As the spring temperatures climbed and the kilometers added up, the countdown to the Good Life Fitness Toronto Half Marathon was on. With only 12 weeks of alcohol abstinence under my belt, I was focused on two things…21.1km and beer. You don’t have to be an addict to have experienced the obsessive thoughts that plague your mind when you can’t have something. Dieters always want more food. A jilted lover wants the one who jilted them and I wanted beer.
I ran and daydreamed about filling my fuel belt with golden ale. I conjured up mirages of hydration stations passing out cups of lager. You wouldn’t catch me being picky about what was being served. In the end, I just ran and I didn’t weaken to the temptation.
Early morning runs became necessary to avoid the hottest parts of the day. Being out on the roads at 5 am was very relaxing. I appreciated the calm and quiet all around me, my footfalls and the birds singing being the only sounds to disturb the tranquility. I was reminded of a time in my life when I often saw 5 or 6 am, usually because I hadn’t passed out yet.
As I look back to last year, I don’t know how I did it, but I made it to race day, alcohol free. In fact the day of the race I was celebrating being on the starting line as well as being four months sober. I am certain one had everything to do with the other. The race was spectacular. At the 14th km, I was overwhelmed with emotions. The enormity of the past 16 weeks was profound. I wept with grief for letting go of an old life and its old habits. I wept with pride for being as strong as my Mama taught me to be and I wept with fear for my future.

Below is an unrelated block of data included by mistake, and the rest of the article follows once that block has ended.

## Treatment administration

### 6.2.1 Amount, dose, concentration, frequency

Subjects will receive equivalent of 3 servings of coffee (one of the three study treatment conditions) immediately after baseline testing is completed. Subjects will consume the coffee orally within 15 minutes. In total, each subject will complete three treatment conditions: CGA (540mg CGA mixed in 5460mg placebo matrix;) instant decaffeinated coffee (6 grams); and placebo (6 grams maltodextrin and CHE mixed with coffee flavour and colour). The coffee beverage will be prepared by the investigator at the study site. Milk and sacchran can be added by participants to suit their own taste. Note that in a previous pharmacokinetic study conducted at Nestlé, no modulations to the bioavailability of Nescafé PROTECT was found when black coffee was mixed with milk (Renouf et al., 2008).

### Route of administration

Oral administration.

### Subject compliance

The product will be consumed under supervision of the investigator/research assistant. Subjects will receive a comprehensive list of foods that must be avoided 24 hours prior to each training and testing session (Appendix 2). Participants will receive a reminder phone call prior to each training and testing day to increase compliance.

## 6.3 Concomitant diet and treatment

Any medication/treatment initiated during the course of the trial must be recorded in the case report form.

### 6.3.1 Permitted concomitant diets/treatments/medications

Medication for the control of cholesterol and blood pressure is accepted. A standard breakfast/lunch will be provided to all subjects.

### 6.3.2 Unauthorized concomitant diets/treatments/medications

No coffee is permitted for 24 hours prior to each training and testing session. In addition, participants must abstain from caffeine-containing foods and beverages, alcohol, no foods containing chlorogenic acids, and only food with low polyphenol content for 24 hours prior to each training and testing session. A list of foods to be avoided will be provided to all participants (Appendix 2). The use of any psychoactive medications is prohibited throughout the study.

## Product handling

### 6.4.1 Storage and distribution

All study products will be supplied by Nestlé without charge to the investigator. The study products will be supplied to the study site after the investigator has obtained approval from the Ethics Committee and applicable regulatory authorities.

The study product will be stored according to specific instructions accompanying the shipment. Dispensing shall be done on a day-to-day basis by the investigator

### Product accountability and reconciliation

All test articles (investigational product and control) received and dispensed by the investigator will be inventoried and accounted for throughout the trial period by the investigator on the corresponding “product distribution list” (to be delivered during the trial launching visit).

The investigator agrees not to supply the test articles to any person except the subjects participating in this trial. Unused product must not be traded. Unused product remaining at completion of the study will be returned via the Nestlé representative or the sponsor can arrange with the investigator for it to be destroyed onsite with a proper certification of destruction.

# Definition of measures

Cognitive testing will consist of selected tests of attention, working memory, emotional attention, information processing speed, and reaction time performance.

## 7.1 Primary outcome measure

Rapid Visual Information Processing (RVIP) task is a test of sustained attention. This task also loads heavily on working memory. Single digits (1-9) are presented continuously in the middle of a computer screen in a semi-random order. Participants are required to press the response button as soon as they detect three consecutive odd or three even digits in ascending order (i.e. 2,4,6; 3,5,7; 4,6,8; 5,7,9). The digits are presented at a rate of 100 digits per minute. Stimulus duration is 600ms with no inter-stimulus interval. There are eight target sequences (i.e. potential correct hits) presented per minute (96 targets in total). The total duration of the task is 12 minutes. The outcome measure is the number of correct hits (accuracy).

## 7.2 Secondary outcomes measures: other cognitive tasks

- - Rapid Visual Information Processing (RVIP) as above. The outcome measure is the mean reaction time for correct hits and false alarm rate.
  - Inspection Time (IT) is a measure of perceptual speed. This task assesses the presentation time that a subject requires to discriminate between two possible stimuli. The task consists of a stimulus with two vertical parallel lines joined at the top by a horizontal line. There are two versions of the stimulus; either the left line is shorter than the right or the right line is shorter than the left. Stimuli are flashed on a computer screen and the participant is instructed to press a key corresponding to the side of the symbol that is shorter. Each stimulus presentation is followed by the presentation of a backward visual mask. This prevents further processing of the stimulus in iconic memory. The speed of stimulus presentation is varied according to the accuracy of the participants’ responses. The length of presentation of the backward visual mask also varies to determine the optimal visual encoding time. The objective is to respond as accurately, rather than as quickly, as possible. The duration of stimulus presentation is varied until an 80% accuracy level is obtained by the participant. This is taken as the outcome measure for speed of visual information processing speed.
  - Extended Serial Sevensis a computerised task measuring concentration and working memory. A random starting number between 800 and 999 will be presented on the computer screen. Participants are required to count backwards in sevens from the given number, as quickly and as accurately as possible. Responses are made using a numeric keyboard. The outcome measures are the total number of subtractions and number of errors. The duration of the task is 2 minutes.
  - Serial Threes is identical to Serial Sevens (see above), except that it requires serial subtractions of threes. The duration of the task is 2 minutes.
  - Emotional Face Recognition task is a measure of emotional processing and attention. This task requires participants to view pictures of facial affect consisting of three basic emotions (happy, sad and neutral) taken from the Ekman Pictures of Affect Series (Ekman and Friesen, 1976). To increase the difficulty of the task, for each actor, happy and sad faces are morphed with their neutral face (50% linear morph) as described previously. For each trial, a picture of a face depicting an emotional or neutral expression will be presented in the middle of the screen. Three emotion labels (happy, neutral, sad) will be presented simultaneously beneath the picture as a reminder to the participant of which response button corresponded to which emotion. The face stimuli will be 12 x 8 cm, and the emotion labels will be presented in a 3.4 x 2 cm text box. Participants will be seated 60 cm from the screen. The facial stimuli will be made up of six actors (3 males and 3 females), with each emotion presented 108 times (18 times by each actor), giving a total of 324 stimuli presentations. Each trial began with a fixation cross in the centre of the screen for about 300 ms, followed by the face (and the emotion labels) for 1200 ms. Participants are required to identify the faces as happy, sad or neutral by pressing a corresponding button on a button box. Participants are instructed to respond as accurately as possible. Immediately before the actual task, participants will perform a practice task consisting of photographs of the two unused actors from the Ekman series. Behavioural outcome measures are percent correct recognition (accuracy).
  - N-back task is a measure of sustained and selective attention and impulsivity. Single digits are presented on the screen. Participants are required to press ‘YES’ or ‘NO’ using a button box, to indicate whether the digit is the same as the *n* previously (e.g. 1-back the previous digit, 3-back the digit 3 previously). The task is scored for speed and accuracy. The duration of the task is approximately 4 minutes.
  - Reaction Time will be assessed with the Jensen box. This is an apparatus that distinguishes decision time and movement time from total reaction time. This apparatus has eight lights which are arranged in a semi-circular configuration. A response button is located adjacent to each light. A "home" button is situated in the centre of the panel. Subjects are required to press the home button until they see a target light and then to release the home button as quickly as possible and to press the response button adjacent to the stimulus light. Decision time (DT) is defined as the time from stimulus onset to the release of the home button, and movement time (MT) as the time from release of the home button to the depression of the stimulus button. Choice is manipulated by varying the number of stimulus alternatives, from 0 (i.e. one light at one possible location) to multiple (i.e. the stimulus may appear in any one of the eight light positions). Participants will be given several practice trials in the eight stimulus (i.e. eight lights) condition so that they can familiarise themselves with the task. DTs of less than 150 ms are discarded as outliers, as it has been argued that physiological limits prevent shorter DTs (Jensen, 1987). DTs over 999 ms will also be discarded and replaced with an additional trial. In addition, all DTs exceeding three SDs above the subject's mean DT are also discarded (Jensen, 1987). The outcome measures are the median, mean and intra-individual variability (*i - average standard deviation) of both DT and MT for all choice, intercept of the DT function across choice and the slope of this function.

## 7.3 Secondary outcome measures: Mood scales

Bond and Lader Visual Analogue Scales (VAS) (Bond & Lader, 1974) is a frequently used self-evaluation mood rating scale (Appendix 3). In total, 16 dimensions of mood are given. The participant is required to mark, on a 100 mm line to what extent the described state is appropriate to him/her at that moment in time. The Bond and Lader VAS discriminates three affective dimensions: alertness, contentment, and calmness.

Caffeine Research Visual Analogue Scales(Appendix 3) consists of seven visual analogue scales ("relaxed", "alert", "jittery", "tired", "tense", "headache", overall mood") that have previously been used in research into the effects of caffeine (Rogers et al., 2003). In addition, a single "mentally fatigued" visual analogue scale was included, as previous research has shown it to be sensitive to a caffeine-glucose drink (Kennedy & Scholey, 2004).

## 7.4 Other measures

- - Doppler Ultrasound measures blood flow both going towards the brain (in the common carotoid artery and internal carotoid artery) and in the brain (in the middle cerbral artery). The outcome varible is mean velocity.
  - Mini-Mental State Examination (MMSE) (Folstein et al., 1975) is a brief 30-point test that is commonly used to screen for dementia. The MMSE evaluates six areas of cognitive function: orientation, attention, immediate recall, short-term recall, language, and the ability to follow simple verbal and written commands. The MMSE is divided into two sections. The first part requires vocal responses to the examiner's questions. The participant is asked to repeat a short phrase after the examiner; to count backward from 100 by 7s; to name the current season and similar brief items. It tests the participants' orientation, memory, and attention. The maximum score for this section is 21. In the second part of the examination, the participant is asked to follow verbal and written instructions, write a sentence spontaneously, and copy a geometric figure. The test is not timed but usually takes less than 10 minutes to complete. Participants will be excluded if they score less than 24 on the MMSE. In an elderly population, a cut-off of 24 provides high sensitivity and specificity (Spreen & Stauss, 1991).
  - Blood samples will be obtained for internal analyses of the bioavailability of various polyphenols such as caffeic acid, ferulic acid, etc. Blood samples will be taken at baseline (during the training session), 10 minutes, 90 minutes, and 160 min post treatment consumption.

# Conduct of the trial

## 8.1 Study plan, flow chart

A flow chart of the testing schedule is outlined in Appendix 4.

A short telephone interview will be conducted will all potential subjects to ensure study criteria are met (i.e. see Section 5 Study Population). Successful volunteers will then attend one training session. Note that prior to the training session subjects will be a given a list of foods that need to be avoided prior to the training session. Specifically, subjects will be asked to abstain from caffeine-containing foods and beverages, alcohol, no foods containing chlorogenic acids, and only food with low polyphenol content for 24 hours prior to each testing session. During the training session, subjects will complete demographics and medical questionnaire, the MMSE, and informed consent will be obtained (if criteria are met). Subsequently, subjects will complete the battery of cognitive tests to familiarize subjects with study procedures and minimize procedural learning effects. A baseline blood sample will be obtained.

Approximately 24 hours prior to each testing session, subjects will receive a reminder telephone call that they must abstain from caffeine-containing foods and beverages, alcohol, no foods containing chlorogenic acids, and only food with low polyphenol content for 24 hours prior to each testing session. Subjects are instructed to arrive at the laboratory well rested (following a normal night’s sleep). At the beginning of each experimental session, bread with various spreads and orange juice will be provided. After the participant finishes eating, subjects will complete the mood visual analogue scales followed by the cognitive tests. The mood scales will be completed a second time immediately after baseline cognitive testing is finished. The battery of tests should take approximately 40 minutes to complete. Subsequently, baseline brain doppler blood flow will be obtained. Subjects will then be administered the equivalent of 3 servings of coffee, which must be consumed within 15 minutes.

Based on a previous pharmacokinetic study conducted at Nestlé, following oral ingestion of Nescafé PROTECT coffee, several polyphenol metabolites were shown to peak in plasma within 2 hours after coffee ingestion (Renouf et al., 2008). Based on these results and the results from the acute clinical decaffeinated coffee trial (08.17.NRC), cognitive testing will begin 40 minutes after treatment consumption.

Four months of sobriety was everything to me and nothing to me. With each fore footed landing, a new thought was being pounded into my soul…I had the rest of my life…every waking minute that I live is another minute that I could fall off the wagon! This sucker could de-rail and fly off the tracks at any time. In a moment of weakness or insanity, I could fail at sobriety.
The next few kilometers were blurred by despair. How was I going to live my life fearing failure? It was then that the phrase I had heard at the only AA meeting I had attended came to me…one day at a time. I couldn’t worry about forever. I could only worry about today. I won’t drink today, will be the goal. There was a lot of today left in that particular day, but in those moments, they weren’t serving lager at the hydration stations.
I completed my first half marathon with a chip time of 2:08, with a dear friend by my side. We were corralled to the photo area as we recounted parts of the course. We were tired, but energized. I heard the announcer on the PA system calling out congratulations. He encouraged runners to visit the nutrition tent for bagels and bananas to refuel. With excitement he also reminded finishers to visit the Molson tent where we could pick up our complimentary 6 pack of Molson 67! I am NOT making this up. This was almost my dream come true…beer at hydration stations, this being the largest fuelling station on the course. I prayed for strength and I recited over and over…I will NOT drink free beer to celebrate my sobriety!